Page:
Thus began a life-long love of biscotti for Mrs. Dvorken, who is now nearly ninety-nine years old, and still enjoys Biscotti di Prato with her morning coffee.
“Mr. and Mrs. Henry J. Dvorken in Paris in 2001. The couple met while Mr. Dvorken, a native of Roselle, New Jersey who was stationed at Shepherd Air Force Base, was introduced at Bridge game.”
Mrs. Dvorken’s daughter Suzann says that her mom still buys “biscotti by the
case. When we get down to about four packages, we always re-order. A case of biscotti barely lasts a few days around here.”
Such is Mrs. Dvorken devotion to Di Prato that, “for years mom would actually
pack and travel with it, so that she could have her biscotti with her morning coffee at
their hotel or bed and breakfast.”
And speaking of bed-and- breakfasts: in a humorous aside, Suzann Dvorken
related that my great aunt-Theresa Di Camillo, who would take the regular phone-order from Mrs. Dvorken, “just assumed that we were running a bed-and- breakfast down here in Texas since we were ordering so much biscotti all the time.” And while they did buy Biscotti di Vino (Italian Wine Biscuits) for the occasional dinner party, the Biscotti di Prato was pretty much solely for Mrs. Dvorken and her late husband, Henry.
In fact, Mr. Henry Dvorken and his wife travelled to Niagara Falls to visit our family bakery in the mid-1980s: “My dad was a graduate of Haverford College [in Philadelphia],” says Suzann Dvorken. “And since they were on the East Coast for a
college reunion, mom decided that they had to go see where these great biscotti were
coming from, so they made the trip from Philadelphia to Niagara Falls where they
received a tour of the bakery.”
Mrs. Dvorken considers Biscotti di Prato “her health food.” “Mom often says the
reason she’s lived so long is eating ‘health-food’ everyday, including her beloved
biscotti,” says Suzann. After being introduced to our Biscotti, and ordering from half-
way across the country for the better part of the 1980s, Mrs. Dvorken was thrilled to find that “Neiman-Marcus [a Dallas-based upscale retailer] began carrying Di Camillo
products, so mom could get her biscotti right here in Texas if her supply began to run
And in a particularly touching moment, “My dad—a Roselle, New Jersey native--
brought my mom biscotti in bed for breakfast for one of their last wedding anniversaries together.” Mr. Dvorken died just before the couple’s 60 th anniversary.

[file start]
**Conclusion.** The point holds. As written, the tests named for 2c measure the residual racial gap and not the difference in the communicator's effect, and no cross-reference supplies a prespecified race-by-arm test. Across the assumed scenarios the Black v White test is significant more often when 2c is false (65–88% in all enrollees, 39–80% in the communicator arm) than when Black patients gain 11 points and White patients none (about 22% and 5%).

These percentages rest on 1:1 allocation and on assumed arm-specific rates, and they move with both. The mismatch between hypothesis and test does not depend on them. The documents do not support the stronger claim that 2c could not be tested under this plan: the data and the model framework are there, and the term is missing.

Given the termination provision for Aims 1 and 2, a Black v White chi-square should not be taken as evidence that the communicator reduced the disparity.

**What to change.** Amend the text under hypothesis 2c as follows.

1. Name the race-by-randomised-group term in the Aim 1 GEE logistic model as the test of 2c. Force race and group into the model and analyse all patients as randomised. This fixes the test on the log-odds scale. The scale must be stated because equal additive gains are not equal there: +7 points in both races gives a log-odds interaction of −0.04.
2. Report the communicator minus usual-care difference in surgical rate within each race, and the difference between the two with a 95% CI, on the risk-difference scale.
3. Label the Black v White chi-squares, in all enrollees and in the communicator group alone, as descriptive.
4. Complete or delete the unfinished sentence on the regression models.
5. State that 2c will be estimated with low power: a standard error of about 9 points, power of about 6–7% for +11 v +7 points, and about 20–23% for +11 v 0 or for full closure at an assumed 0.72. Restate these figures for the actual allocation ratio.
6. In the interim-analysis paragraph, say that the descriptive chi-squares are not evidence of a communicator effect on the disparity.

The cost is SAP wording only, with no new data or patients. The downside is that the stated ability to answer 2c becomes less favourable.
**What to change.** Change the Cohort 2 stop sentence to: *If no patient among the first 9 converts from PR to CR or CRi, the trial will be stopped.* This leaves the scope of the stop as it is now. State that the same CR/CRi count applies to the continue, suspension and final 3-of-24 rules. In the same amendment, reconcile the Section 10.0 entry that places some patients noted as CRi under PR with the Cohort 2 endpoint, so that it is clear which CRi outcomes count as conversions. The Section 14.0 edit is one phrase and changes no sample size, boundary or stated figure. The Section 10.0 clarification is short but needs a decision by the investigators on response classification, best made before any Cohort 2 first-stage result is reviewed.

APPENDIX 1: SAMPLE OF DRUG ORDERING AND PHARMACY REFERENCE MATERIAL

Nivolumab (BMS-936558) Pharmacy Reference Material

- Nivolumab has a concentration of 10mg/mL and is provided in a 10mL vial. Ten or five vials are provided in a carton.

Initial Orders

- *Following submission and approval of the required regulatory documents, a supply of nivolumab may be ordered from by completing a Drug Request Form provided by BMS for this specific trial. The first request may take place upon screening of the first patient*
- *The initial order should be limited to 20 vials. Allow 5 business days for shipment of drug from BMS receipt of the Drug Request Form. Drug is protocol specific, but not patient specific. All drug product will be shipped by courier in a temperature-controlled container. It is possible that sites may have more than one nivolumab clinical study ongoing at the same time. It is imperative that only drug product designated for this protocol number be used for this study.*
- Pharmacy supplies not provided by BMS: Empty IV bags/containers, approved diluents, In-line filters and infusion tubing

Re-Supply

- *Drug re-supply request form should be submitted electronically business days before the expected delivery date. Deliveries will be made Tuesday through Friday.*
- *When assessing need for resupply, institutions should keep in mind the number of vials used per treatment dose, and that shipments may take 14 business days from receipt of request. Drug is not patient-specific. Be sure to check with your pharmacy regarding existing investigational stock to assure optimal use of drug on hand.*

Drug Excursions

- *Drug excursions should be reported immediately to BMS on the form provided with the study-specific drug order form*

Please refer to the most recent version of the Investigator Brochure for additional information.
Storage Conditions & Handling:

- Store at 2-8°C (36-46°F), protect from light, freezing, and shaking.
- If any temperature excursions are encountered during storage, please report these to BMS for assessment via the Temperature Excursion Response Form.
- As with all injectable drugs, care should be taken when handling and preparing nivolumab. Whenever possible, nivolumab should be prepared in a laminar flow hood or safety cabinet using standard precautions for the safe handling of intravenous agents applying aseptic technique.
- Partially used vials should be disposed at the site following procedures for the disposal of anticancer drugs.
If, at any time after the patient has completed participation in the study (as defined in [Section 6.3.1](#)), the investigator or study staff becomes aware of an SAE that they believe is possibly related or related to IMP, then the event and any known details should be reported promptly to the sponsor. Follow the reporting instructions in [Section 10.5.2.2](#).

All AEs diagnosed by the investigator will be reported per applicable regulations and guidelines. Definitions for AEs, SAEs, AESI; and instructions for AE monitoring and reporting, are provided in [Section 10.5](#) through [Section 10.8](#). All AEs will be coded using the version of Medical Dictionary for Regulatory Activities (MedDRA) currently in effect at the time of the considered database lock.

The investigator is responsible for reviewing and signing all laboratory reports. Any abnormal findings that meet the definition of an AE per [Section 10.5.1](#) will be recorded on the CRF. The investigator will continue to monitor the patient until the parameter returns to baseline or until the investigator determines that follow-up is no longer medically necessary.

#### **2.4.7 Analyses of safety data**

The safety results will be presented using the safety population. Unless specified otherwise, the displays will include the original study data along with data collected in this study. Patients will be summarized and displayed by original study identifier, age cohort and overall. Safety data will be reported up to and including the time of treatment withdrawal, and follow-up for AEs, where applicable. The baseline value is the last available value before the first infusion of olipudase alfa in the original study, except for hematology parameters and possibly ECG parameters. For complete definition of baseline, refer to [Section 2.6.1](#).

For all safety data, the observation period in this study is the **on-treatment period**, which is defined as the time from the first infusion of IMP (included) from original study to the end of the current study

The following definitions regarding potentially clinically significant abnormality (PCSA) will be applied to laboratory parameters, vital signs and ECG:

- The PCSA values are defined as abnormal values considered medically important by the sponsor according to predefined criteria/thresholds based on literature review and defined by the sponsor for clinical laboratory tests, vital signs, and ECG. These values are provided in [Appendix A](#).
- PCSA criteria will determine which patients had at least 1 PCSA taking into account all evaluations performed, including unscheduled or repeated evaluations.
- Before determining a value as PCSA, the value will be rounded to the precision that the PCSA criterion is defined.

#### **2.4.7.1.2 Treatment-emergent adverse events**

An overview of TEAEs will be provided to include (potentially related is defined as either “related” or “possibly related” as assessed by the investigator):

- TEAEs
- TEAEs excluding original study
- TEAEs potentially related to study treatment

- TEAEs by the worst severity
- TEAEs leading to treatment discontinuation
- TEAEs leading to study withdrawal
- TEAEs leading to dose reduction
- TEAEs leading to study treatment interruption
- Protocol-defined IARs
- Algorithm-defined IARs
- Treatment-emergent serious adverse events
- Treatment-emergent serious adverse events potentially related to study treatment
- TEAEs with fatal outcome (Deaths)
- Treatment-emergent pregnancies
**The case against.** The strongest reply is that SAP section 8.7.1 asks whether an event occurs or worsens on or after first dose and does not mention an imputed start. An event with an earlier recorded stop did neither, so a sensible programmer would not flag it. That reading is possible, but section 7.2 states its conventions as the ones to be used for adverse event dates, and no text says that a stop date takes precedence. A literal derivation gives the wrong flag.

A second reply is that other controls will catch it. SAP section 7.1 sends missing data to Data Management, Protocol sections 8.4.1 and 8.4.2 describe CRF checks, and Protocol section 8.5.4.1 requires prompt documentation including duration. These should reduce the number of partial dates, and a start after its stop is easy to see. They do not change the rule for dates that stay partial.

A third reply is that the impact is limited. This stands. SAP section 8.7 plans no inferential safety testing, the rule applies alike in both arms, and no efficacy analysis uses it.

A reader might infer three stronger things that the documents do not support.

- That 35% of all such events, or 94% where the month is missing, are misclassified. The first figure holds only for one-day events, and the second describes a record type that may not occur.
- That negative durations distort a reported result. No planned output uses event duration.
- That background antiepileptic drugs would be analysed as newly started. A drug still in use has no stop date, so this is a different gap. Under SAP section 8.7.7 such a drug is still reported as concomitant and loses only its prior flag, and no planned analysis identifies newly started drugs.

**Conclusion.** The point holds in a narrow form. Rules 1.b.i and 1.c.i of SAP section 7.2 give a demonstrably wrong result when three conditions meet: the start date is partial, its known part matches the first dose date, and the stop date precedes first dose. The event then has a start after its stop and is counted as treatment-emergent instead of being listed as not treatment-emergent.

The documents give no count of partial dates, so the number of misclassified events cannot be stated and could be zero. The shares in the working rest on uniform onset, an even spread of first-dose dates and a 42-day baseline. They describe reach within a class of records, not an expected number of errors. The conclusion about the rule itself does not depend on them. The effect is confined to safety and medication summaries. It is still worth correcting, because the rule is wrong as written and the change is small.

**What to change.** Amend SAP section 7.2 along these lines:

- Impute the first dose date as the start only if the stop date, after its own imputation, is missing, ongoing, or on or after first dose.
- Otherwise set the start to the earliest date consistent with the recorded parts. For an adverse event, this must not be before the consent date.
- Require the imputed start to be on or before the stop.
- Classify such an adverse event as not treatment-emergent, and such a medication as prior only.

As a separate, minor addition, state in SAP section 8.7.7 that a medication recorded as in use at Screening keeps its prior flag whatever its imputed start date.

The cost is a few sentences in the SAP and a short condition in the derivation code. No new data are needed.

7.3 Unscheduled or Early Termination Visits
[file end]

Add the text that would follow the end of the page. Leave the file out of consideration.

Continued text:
Born in Texas nearly a century ago, Mrs. Dvorken, who was a debating-
champion, graduated college from Texas Women’s College in Denton (no small feat for
a woman in 1938!) and went on to have a successful career working as the Advertising
Manager for Perkins –Timberlake Department Stores. “Mom was doing ‘MadMen’
before they even had a name for it,” notes her daughter Suzann.
Margaret Dvorken was always a bit ahead of her time too: since she was raised
Episcopalian and her fiancée was Jewish, they could not be married in a synagogue or
an Anglican Church, “So mom and dad got married in a civil ceremony,” says her
daughter Suzann. This was long before the days of “ecumenism” and “interreligious
In a sense, she also presaged both Martha Stewart and hermeneutics (the study
of biblical interpretation). “My mom would cook meals taken right out of the Old
Testament and then have a lecture around town to ladies clubs about the various
Mrs. Dvorken also served on the local ballet and symphony boards and, with her
acumen for design, created the programs for both. Mrs. Dvorken and her friend
MariBeth Tyler were founding members of The Red River Chapter of the Emroiderers
Guide of America [circa 1982], and she also wrote articles for The Work Basket
magazine. Margaret was also a member of the Wichita Falls Writers’ Guild.
Now on the verge of turning 99, Mrs. Dvorken’s devotion to Di Camillo’s Biscotti
di Prato shows no sign of letting up. “Mom’s slowing down a little bit,” says Suzann, “but she still loves her Di Camillo Biscotti!”